On the 0.06/kwh rate of option 3 or option 1, that's $216 per year.

On the just plain electric usage rate of 0.095+0.023003(average over 12 months, assuming the same usage per month), that's ~$425 per year. Note that the 0.023003 is subject to change over the years.

Note that none of these options can truly keep you from charging outside the prescribed times if you just use the UMC that comes with the car and have a decent outlet in the garage.

So the question becomes how much OP will drive, and how long they will stay in the house. They'll save $200 per year in electric bills, but the upfront cost of option 3 is $465 plus installation. I guess any solution OP takes will need some installation unless they already have a decent outlet in the garage, so maybe we should just consider that $465 as the incremental cost. So OP, do you plan to stay in the house for more than three years? Do you drive 12k miles per year, locally enough so you'll always charge at home? You can't consider the thousand mile roadtrip in the amount of charge-at-home miles.
Many people here willing to go the extra mile for others with this kind of help / information, is one of the reasons that even before I was a moderator here I visited this site every day.

This is an incredibly helpful post, thanks for taking the time to help out a new owner with some detailed analysis!
 
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ATPMSD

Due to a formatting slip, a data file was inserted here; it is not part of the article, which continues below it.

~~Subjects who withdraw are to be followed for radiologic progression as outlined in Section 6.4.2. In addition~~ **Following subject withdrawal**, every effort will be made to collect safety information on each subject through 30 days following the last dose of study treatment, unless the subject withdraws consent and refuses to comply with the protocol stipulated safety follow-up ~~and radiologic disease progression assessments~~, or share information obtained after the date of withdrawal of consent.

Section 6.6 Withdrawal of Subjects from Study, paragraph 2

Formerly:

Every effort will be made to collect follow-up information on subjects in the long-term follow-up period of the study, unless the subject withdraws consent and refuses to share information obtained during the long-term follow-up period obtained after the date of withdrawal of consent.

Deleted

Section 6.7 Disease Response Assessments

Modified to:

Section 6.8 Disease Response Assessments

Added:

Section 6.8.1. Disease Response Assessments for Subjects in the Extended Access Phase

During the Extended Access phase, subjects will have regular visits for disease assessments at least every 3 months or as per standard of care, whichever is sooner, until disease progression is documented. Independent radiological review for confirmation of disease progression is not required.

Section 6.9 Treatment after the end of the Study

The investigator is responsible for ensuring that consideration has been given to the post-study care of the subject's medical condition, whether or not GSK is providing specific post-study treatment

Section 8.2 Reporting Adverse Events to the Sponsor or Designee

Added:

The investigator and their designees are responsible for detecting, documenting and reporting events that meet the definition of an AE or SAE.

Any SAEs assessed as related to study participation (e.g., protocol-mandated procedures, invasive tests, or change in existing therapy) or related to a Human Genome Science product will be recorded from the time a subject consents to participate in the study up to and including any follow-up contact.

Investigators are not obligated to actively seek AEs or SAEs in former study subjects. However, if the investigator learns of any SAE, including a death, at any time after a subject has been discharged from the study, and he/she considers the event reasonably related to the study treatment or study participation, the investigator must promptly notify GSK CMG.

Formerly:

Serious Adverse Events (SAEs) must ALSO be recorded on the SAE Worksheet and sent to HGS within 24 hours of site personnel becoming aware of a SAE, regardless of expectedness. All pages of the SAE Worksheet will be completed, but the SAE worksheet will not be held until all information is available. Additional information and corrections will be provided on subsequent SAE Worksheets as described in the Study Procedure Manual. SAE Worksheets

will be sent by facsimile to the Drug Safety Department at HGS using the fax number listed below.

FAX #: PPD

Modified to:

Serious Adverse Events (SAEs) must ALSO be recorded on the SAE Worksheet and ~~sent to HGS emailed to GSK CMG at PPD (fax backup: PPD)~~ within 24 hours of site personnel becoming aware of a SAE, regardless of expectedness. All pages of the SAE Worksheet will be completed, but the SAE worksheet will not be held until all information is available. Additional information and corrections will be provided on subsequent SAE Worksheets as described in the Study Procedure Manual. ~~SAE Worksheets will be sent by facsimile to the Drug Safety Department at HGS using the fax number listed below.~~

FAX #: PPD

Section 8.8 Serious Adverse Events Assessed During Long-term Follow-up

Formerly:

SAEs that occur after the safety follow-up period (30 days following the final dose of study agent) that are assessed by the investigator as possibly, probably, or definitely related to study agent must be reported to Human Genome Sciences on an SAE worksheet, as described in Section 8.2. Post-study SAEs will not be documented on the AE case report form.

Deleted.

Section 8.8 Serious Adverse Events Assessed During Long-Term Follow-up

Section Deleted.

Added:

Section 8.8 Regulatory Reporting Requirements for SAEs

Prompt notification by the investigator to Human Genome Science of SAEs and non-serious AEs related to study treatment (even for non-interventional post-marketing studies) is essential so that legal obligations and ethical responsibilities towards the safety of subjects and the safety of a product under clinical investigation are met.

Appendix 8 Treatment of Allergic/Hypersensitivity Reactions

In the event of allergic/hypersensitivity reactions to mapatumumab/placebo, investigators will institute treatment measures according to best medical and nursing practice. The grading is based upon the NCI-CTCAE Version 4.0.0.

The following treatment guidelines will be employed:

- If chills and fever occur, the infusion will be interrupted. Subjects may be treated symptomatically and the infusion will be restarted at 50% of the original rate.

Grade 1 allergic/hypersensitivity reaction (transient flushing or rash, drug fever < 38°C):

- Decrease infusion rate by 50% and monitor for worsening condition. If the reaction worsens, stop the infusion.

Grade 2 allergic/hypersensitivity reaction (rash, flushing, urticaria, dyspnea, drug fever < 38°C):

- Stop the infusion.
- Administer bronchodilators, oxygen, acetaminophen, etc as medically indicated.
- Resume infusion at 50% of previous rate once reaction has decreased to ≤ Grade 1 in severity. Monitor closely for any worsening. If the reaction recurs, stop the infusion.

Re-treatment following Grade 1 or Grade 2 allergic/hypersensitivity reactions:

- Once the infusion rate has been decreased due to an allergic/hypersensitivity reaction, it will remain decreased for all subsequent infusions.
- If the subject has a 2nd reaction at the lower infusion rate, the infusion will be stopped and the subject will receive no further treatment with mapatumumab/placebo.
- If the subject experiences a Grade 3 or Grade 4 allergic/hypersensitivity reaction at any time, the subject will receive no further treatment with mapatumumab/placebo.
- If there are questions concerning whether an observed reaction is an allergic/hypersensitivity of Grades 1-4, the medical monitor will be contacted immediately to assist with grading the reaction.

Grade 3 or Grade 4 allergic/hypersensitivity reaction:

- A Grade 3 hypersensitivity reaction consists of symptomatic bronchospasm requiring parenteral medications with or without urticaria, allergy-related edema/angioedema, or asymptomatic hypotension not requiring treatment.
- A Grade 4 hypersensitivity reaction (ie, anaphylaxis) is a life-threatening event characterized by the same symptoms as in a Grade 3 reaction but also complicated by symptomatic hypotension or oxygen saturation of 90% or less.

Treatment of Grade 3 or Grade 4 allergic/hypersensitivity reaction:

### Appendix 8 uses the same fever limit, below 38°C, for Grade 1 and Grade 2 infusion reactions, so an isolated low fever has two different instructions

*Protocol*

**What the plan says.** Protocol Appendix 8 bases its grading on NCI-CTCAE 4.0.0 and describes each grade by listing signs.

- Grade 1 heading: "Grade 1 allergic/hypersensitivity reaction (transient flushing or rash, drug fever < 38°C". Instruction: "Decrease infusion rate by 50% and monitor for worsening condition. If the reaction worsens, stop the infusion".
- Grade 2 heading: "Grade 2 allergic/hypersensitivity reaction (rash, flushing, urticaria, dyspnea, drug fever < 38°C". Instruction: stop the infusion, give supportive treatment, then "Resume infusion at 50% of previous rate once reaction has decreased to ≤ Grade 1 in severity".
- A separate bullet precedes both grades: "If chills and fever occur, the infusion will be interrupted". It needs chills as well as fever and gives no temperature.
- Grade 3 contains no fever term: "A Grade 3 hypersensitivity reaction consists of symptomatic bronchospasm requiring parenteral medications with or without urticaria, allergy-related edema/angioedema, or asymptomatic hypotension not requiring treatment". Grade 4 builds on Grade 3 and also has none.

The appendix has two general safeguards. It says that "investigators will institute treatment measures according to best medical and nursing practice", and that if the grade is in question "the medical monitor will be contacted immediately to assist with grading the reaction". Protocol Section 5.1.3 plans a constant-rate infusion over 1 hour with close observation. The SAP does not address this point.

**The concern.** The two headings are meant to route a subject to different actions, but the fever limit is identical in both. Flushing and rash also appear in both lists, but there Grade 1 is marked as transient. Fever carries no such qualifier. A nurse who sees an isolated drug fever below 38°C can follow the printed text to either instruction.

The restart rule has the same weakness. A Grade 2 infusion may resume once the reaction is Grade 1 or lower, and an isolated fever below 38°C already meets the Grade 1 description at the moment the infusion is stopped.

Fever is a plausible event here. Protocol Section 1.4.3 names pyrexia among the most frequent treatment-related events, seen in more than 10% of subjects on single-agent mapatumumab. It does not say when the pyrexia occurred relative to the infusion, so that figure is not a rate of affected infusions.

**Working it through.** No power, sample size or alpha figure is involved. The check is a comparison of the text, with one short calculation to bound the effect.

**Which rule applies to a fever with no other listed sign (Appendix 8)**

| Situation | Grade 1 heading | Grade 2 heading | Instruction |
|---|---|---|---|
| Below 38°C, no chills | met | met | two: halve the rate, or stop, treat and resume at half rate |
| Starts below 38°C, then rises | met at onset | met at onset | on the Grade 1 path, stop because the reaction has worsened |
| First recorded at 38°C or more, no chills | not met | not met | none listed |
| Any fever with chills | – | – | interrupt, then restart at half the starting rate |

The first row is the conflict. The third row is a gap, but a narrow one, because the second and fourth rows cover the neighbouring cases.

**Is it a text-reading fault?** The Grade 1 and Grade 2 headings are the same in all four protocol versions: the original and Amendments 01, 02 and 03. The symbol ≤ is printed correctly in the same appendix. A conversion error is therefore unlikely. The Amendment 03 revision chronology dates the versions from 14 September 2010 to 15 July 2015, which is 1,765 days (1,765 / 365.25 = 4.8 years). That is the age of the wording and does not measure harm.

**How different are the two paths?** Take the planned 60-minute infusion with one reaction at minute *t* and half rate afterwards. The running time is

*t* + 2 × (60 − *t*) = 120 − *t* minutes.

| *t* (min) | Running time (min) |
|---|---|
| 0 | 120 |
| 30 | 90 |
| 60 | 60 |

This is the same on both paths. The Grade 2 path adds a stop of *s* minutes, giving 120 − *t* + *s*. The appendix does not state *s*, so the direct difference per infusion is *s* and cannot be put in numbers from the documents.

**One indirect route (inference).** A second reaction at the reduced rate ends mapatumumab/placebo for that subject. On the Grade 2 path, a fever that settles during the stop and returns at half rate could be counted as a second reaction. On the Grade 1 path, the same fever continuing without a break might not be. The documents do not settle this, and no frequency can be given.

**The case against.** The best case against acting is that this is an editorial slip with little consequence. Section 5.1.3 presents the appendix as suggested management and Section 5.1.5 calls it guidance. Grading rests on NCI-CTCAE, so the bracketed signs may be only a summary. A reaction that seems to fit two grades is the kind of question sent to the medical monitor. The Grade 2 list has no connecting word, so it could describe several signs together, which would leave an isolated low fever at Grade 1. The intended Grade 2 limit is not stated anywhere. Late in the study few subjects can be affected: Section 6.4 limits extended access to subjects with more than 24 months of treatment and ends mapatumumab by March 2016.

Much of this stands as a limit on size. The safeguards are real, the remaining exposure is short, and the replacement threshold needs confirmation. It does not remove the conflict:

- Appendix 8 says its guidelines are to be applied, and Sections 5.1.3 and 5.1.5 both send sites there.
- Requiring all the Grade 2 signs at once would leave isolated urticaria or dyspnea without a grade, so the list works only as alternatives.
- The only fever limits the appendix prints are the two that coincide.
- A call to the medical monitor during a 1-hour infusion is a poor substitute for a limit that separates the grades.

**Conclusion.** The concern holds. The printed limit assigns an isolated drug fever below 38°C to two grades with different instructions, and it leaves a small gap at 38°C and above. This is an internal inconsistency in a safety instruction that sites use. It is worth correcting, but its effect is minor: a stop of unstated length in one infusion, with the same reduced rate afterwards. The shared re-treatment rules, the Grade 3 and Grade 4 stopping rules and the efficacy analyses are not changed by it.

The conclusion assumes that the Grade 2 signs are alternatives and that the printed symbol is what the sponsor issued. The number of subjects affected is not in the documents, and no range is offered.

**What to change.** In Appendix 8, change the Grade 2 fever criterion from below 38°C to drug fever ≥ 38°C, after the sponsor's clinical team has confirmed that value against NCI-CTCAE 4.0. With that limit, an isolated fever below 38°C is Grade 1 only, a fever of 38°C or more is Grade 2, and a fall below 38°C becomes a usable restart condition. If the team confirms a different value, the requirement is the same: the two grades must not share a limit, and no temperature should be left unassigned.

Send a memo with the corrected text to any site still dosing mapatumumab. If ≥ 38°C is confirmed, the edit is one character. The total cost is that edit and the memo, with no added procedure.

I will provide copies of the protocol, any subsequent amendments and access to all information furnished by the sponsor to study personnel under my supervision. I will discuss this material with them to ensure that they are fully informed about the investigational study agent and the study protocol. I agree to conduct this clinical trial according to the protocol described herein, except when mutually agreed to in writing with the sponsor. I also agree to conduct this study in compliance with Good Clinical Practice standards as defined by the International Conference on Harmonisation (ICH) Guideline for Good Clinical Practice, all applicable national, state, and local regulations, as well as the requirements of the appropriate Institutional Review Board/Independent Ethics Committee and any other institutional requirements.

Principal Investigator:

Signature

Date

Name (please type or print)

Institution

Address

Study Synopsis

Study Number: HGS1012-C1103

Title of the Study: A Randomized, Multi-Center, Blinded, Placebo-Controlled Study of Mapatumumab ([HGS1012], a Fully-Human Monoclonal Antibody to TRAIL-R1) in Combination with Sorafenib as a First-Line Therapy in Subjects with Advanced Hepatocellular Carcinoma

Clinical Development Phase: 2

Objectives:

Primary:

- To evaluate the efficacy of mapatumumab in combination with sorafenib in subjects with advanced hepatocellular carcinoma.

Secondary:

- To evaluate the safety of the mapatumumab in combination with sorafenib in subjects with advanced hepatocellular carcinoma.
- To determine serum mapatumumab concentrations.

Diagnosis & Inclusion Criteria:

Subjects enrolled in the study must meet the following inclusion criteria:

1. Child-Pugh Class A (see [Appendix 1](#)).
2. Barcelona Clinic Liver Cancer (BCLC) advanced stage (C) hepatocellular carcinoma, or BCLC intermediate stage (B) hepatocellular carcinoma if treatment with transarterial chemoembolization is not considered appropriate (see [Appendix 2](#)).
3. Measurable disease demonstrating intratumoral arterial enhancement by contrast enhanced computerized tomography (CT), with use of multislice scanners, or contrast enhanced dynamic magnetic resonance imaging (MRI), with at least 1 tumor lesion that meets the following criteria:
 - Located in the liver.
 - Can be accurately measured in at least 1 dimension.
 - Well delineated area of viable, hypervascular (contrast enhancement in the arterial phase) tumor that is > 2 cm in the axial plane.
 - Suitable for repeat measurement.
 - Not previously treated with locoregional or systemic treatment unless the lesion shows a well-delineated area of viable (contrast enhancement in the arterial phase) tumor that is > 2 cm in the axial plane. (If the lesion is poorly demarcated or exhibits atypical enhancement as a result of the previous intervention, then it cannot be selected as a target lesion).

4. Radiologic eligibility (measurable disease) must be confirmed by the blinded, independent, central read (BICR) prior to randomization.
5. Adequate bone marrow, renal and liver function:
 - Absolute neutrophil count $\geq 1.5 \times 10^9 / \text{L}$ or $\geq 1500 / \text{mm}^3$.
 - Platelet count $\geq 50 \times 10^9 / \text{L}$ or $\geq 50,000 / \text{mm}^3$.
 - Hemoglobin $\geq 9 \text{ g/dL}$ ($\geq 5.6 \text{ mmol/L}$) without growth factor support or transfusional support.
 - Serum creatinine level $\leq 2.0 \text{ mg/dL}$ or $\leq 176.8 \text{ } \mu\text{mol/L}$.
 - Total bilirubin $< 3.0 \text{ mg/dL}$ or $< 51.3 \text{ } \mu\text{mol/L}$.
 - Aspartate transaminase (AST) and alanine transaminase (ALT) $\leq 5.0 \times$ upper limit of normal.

Active Member
Mar 12, 2021
1,164
1,042
Atlanta, GA
Option 1 seems to be the better deal for charging since 11 pm to 7 am is more than adequate for charging, especially if you install a 14-50 plug or a TWC. Also, you can still use your 120v outlets or install a second plug off the main panel, if you really need the option to charge outside of the defined timeframe. And of course you can use a Supercharger or something like ChargePoint stations for the occasional need.
 
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jjrandorin

Moderator, Model 3, Tesla Energy Forums
Moderator
Nov 28, 2018
14,287
18,082
Riverside Co. CA
Wow is right. Unnecessarily complicated and restrictive. I've never heard of an electric company that makes you put another meter on your house in order to charge an EV. Also they make your buy a charger from them? What a scam.

Putting another meter on your home for EV charging is an option in CA, if you want certain rates. Our rates for electricity are prohibitively expensive anyway, though. They also want you to put another meter on your home out here if you get a solar system larger than a certain size, or have more than XX amount of battery storage on site (like powerwalls), but that rule is changing.
 
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Reactions: Gasaraki
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Andronova

New Member
Mar 29, 2021
3
0
MN
Holy smokes! First off, thank you for the replies and detailed information. A LOT to take in here and glad I wasn’t the only one overwhelmed by the electric company. I’ve reached out to the electric company for costs of the install! I’ll keep you posted!